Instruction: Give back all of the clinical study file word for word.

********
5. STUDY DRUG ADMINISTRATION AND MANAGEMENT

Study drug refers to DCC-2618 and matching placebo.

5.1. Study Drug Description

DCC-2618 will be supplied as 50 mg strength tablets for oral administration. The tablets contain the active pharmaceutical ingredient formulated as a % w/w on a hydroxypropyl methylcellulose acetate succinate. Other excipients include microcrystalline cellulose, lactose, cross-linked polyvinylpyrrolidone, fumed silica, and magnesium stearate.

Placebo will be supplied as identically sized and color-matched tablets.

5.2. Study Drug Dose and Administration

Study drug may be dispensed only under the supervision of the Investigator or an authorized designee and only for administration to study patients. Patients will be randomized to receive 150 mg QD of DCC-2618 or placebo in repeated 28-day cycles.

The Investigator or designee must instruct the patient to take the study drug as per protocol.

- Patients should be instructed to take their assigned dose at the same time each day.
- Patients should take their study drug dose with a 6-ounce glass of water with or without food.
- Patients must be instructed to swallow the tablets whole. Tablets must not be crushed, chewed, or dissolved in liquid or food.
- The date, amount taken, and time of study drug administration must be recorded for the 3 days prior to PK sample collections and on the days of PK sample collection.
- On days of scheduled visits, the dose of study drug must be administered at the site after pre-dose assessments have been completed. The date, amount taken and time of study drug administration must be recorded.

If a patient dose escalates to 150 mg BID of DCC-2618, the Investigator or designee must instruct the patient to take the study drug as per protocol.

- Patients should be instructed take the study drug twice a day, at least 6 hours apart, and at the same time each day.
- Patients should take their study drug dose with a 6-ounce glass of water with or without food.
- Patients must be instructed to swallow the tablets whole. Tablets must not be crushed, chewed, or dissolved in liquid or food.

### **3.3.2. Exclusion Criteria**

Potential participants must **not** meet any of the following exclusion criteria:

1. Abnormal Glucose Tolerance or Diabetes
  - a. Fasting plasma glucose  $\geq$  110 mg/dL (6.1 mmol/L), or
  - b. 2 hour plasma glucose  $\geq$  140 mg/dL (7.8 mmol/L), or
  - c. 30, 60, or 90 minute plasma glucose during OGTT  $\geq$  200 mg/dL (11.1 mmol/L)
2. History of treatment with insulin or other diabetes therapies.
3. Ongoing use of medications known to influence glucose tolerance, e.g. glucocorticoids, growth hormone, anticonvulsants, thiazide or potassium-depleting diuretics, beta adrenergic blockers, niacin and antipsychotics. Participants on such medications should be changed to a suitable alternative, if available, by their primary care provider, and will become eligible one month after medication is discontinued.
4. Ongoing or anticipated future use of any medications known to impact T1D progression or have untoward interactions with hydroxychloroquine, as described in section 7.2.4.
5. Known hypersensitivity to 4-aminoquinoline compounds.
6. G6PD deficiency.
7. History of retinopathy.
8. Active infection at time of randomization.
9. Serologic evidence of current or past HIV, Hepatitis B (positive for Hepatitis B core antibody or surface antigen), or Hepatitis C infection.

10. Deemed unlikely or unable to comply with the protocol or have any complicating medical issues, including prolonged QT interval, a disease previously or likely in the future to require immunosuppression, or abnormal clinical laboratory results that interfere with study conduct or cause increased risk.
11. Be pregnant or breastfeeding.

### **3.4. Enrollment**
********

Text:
5. STUDY DRUG ADMINISTRATION AND MANAGEMENT

Study drug refers to DCC-2618 and matching placebo.

5.1. Study Drug Description

DCC-2618 will be supplied as 50 mg strength tablets for oral administration. The tablets contain the active pharmaceutical ingredient formulated as a % w/w on a hydroxypropyl methylcellulose acetate succinate. Other excipients include microcrystalline cellulose, lactose, cross-linked polyvinylpyrrolidone, fumed silica, and magnesium stearate.

Placebo will be supplied as identically sized and color-matched tablets.

5.2. Study Drug Dose and Administration

Study drug may be dispensed only under the supervision of the Investigator or an authorized designee and only for administration to study patients. Patients will be randomized to receive 150 mg QD of DCC-2618 or placebo in repeated 28-day cycles.

The Investigator or designee must instruct the patient to take the study drug as per protocol.

- Patients should be instructed to take their assigned dose at the same time each day.
- Patients should take their study drug dose with a 6-ounce glass of water with or without food.
- Patients must be instructed to swallow the tablets whole. Tablets must not be crushed, chewed, or dissolved in liquid or food.
- The date, amount taken, and time of study drug administration must be recorded for the 3 days prior to PK sample collections and on the days of PK sample collection.
- On days of scheduled visits, the dose of study drug must be administered at the site after pre-dose assessments have been completed. The date, amount taken and time of study drug administration must be recorded.

If a patient dose escalates to 150 mg BID of DCC-2618, the Investigator or designee must instruct the patient to take the study drug as per protocol.

- Patients should be instructed take the study drug twice a day, at least 6 hours apart, and at the same time each day.
- Patients should take their study drug dose with a 6-ounce glass of water with or without food.
- Patients must be instructed to swallow the tablets whole. Tablets must not be crushed, chewed, or dissolved in liquid or food.

### **3.3.2. Exclusion Criteria**

Potential participants must **not** meet any of the following exclusion criteria:

1. Abnormal Glucose Tolerance or Diabetes
  - a. Fasting plasma glucose  $\geq$  110 mg/dL (6.1 mmol/L), or
  - b. 2 hour plasma glucose  $\geq$  140 mg/dL (7.8 mmol/L), or
  - c. 30, 60, or 90 minute plasma glucose during OGTT  $\geq$  200 mg/dL (11.1 mmol/L)
2. History of treatment with insulin or other diabetes therapies.
3. Ongoing use of medications known to influence glucose tolerance, e.g. glucocorticoids, growth hormone, anticonvulsants, thiazide or potassium-depleting diuretics, beta adrenergic blockers, niacin and antipsychotics. Participants on such medications should be changed to a suitable alternative, if available, by their primary care provider, and will become eligible one month after medication is discontinued.
4. Ongoing or anticipated future use of any medications known to impact T1D progression or have untoward interactions with hydroxychloroquine, as described in section 7.2.4.
5. Known hypersensitivity to 4-aminoquinoline compounds.
6. G6PD deficiency.
7. History of retinopathy.
8. Active infection at time of randomization.
9. Serologic evidence of current or past HIV, Hepatitis B (positive for Hepatitis B core antibody or surface antigen), or Hepatitis C infection.

10. Deemed unlikely or unable to comply with the protocol or have any complicating medical issues, including prolonged QT interval, a disease previously or likely in the future to require immunosuppression, or abnormal clinical laboratory results that interfere with study conduct or cause increased risk.
11. Be pregnant or breastfeeding.

### **3.4. Enrollment**